This is post 10 in Jim Benson’s Personal Kanban series.
Imagine you have a number of tasks that need completing, and you need to visualize the state of each task. Let’s say that each of these tasks is going to involve several days of information exchange with others. Now let’s suppose that each of these tasks needs to be completed by a certain date, and if you did them in serially with a WIP limit you would spend most of your time waiting for responses. You simply don't have time to fully "complete" each goal and tracking individual subtasks like "bug Bob to send paperwork AGAIN" is a waste of your time.
In a traditional kanban, you’d have a problem. Tasks started but not completed would be “blocked,” and you’d need to solve that blockage before you could move the card. Until you moved that task, it was considered WIP.
But here we have tasks whose very nature require us to wait for others to acheive completion. These tasks are messy.
The task-based personal kanban approach changes the tasks into swim lanes, and allows for a large number of simultaneous tasks. Your actions should still fall into a WIP limit, but the tasks themselves are unbounded.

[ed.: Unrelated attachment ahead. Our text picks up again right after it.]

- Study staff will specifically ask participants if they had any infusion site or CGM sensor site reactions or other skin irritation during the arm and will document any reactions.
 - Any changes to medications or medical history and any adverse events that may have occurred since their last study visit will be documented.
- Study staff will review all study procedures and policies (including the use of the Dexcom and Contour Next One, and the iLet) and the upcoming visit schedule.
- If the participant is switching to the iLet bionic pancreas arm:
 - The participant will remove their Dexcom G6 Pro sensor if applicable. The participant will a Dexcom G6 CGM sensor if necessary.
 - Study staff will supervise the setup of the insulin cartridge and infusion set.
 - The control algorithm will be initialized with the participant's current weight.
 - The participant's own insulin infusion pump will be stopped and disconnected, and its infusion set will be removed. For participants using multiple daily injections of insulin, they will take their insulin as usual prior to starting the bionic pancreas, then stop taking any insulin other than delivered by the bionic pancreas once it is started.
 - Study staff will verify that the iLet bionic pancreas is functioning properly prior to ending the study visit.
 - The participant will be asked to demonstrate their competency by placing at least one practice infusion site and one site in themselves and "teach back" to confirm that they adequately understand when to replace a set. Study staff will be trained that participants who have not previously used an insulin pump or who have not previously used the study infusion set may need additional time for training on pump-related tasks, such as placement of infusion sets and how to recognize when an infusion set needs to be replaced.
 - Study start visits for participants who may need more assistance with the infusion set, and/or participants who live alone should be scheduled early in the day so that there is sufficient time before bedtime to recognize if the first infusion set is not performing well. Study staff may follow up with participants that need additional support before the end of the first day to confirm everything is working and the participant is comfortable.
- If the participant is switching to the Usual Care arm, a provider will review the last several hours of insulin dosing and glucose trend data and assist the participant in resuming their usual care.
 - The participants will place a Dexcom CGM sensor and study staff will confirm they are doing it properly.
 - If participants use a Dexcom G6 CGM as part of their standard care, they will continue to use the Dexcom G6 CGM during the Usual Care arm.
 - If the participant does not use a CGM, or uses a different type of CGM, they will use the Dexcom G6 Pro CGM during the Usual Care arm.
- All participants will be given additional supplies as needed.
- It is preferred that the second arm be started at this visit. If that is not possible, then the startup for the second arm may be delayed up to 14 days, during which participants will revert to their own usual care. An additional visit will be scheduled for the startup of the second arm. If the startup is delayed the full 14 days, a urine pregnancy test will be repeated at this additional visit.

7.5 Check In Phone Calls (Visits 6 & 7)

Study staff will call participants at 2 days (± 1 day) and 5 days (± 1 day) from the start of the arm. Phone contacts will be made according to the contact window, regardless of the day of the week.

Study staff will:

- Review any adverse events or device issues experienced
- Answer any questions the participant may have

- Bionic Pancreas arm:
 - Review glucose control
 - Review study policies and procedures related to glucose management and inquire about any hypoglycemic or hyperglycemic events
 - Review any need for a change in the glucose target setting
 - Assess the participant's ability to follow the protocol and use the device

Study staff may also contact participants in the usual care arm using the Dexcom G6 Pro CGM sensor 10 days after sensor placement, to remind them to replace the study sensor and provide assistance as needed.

I’ll retell the story from the original post:
In the beginning of June, I was suddenly faced with a large number of items that had to be done in a very short period of time. All of them involved interactions with others. So I built I task-based kanban where each swim lane was a specific task and the adjudication of the tasks was “Assembling,” “Assembled,” “Processing,” “Completed,” and “Notes.” I knew that my WIP was toast; there was simply no way I could limit WIP when the tasks were so dependent on others. I need to be able to launch things quickly and then let them resolve naturally.
Context required me to rethink the nature of WIP. WIP needed to be my personal action state, not the completion of the whole task.
Each project had objects that needed to be assembled. I allowed myself to have a WIP of three for assembling. So at any given point in time, I’d have three tasks with stars next to them. I would then gather all the background materials I needed for those things. When I had all the background information, they would be “assembled”. As items were assembled, I would start the process to complete the task (calling people, emailing them, etc.) – that put a check in the “processing” column. I would take notes and place text reminders in the “notes” column until the matter was settled. Then it would get a “Completed” and I could ceremoniously draw a big line through the whole task.
This helped me visualize the full project on a task basis without feeling guilty that I had more than a certain number of tasks active at any given point. The task based approach helped me track and complete about 35 simultaneous responsibilities during a very stressful time.
Next post: Cadence and the Personal Kanban...